Japan on Friday said it opposes any unilateral attempts to change the status quo along the Line of Actual Control – the border between India and China. A violent clash between the Indian and Chinese armies in Ladakh along the Line of Actual Control had led to the deaths of 20 Indian soldiers, and injured 76, on June 15.
Japanese Ambassador to India Satoshi Suzuki said in a tweet that he had spoken to Indian Foreign Secretary Harsh Shringla. “Had a good talk with FS Shringla. Appreciated his briefing on the situation along LAC, including GOI’s policy to pursue peaceful resolution,” Suzuki tweeted. “Japan also hopes for peaceful resolution through dialogues. Japan opposes any unilateral attempts to change the status quo.”
On June 19, Sukuzi had offered his condolences to the families of the soldiers who died in the clash. “Our deepest condolences to the people of India and to the families of the Indian soldiers who lost their lives in the line of duty at Galwan,” Suzuki had tweeted.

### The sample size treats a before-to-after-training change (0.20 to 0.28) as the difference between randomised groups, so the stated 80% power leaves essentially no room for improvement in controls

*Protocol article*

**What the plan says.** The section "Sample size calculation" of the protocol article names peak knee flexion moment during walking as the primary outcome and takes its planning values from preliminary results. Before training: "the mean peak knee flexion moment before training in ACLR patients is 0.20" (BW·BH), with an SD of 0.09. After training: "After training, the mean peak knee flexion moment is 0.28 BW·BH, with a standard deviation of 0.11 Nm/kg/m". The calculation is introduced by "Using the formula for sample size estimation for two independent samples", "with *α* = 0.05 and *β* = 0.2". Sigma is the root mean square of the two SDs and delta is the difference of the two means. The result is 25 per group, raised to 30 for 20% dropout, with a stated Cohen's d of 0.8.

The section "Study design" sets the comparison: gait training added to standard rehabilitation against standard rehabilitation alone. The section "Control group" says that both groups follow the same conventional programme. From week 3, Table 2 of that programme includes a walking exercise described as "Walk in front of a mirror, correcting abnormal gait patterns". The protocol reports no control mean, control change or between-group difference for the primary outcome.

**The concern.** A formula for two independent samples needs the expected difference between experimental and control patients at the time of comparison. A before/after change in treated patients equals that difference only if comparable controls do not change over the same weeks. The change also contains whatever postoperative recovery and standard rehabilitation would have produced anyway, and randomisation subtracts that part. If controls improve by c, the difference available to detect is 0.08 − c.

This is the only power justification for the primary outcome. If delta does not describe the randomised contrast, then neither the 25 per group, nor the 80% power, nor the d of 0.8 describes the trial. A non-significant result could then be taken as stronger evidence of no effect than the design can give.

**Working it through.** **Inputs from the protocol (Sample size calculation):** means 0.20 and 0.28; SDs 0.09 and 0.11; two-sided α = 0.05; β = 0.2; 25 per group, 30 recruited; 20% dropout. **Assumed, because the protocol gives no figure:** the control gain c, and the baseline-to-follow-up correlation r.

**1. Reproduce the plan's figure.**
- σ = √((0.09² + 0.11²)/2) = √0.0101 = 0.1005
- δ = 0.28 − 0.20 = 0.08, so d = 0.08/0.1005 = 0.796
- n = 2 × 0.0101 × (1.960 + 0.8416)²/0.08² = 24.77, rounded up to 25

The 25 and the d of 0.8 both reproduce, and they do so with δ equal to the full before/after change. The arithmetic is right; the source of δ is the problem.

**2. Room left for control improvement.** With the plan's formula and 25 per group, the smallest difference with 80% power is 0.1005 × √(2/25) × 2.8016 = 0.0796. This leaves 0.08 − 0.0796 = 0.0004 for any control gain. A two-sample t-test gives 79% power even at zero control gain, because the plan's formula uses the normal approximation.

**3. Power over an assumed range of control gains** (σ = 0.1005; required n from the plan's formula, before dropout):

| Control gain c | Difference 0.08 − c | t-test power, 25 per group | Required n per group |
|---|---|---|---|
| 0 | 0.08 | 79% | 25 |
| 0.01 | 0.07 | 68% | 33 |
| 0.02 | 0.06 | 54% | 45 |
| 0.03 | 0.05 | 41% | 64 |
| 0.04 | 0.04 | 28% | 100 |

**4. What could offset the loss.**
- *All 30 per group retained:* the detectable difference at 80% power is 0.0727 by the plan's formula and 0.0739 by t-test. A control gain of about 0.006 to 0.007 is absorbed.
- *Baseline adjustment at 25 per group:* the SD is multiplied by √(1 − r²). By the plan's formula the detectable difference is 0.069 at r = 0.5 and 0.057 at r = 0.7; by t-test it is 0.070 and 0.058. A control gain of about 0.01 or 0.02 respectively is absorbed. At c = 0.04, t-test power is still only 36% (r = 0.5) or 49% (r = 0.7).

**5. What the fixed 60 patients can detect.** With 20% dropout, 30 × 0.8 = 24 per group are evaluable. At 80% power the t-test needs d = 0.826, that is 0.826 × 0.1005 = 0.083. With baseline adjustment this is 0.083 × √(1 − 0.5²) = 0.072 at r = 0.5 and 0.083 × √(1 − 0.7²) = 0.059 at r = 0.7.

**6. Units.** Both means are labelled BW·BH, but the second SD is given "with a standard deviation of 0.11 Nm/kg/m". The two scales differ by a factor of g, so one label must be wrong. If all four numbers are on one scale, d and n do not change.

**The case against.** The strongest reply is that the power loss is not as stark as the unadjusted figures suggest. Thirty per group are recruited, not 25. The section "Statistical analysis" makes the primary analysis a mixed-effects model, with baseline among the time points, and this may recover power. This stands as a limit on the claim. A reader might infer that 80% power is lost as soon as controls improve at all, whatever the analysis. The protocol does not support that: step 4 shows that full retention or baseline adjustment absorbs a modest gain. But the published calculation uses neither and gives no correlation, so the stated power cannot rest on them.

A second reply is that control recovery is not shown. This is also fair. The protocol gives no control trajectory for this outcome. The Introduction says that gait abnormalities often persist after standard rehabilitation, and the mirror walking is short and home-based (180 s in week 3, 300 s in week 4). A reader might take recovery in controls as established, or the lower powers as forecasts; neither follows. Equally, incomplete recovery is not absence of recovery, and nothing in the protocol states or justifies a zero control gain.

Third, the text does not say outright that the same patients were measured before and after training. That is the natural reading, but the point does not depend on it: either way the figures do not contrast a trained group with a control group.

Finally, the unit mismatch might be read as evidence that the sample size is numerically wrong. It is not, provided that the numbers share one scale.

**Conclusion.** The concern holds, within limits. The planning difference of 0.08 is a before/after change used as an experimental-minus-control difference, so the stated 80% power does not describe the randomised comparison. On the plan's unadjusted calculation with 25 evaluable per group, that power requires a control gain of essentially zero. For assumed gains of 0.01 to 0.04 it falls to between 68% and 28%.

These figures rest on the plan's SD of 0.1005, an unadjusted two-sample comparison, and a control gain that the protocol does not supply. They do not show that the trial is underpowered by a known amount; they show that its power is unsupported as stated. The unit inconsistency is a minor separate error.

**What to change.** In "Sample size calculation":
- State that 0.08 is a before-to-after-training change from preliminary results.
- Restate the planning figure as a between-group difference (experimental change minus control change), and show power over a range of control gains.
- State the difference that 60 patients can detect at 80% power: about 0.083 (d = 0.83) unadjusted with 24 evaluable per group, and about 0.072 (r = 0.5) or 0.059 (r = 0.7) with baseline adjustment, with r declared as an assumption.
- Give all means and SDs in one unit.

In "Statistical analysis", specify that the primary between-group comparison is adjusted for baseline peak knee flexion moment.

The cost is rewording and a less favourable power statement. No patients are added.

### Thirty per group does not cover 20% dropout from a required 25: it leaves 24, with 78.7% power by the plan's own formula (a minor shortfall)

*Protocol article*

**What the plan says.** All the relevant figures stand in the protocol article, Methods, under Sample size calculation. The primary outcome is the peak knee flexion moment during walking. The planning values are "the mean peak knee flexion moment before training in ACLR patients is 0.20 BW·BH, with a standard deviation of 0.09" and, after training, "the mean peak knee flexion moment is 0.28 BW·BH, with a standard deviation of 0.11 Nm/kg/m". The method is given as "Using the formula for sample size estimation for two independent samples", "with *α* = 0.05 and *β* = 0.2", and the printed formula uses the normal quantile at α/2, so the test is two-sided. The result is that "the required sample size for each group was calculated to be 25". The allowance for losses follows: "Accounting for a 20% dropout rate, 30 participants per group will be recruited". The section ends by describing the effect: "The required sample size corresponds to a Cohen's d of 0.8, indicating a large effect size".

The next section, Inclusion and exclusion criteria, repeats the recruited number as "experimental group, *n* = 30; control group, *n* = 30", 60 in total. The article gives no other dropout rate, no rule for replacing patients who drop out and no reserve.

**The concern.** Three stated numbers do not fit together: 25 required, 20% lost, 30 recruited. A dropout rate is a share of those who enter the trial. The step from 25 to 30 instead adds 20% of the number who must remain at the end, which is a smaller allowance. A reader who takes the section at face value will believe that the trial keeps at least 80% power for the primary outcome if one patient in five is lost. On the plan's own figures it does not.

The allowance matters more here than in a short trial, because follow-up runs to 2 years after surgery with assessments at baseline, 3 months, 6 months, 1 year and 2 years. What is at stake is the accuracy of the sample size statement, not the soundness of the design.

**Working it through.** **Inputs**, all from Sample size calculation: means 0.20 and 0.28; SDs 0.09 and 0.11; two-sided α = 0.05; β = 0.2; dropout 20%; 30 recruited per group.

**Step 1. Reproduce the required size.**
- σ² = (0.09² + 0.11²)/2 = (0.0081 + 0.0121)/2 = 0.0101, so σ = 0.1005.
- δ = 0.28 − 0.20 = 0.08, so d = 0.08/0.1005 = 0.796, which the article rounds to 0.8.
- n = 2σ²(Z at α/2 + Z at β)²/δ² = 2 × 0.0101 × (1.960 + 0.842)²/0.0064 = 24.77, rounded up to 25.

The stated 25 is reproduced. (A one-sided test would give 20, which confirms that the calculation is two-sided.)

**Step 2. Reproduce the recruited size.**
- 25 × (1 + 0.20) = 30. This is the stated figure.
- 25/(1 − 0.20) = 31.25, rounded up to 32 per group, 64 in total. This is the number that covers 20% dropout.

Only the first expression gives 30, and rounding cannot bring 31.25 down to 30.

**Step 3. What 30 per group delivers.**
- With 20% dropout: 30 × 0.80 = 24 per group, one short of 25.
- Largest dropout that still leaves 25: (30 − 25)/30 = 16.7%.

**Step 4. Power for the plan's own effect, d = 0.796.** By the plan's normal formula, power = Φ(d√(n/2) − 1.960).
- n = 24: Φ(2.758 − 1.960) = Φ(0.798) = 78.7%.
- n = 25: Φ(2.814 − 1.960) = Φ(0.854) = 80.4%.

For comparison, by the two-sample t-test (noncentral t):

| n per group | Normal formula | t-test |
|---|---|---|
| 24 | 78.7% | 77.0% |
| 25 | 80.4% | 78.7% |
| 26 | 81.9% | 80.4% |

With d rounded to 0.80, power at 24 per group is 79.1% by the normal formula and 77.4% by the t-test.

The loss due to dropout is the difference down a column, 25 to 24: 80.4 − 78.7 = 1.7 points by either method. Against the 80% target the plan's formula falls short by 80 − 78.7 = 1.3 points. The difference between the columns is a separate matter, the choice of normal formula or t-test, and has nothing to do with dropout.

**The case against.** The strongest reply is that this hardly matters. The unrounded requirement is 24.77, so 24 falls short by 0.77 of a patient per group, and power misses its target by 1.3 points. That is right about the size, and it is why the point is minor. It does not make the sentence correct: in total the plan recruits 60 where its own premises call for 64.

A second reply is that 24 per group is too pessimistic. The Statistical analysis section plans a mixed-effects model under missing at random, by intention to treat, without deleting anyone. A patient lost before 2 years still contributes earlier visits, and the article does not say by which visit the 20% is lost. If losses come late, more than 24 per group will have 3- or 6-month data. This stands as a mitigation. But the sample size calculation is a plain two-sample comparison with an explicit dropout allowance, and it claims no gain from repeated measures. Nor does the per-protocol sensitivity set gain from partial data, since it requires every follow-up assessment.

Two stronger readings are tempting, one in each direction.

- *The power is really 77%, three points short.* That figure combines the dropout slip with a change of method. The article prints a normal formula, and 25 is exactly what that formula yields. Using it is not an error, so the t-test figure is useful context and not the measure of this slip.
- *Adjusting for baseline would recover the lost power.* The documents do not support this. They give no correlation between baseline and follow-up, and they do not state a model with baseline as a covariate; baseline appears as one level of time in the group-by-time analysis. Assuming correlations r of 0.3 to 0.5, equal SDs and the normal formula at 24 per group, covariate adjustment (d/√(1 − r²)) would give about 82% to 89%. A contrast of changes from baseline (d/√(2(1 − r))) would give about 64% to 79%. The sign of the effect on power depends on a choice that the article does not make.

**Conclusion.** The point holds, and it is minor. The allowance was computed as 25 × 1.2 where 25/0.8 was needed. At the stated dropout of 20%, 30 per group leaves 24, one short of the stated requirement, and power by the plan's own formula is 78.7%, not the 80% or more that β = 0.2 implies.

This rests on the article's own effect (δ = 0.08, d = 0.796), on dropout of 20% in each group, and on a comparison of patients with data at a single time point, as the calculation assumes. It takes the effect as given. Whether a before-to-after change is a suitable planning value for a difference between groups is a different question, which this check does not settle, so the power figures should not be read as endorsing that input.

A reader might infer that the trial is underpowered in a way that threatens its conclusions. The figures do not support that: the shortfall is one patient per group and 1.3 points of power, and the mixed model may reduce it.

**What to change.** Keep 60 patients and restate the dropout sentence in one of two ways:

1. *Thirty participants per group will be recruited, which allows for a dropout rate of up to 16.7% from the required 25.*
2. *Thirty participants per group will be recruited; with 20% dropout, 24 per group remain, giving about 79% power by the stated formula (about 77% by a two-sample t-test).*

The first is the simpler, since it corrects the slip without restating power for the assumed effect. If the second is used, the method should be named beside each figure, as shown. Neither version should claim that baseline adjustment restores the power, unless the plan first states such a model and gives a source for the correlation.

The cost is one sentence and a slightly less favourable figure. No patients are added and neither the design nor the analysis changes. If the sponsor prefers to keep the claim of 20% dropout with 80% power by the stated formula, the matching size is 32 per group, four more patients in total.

Tensions escalated between India and China on June 15 following the clash in Galwan Valley. In India, there were protests and calls to ban Chinese goods. On June 29, India banned 59 Chinese-linked apps, including TikTok, WeChat and Cam Scanner, alleging that they presented a security threat to the country.
Earlier on Friday, Prime Minister Narendra Modi flew to Leh, Ladakh, to review the on-ground security situation and speak to soldiers.
India, Japan, the United States and Australia are members of the “Quad” – a group that aims to counter China’s influence in the Indo-Pacific region.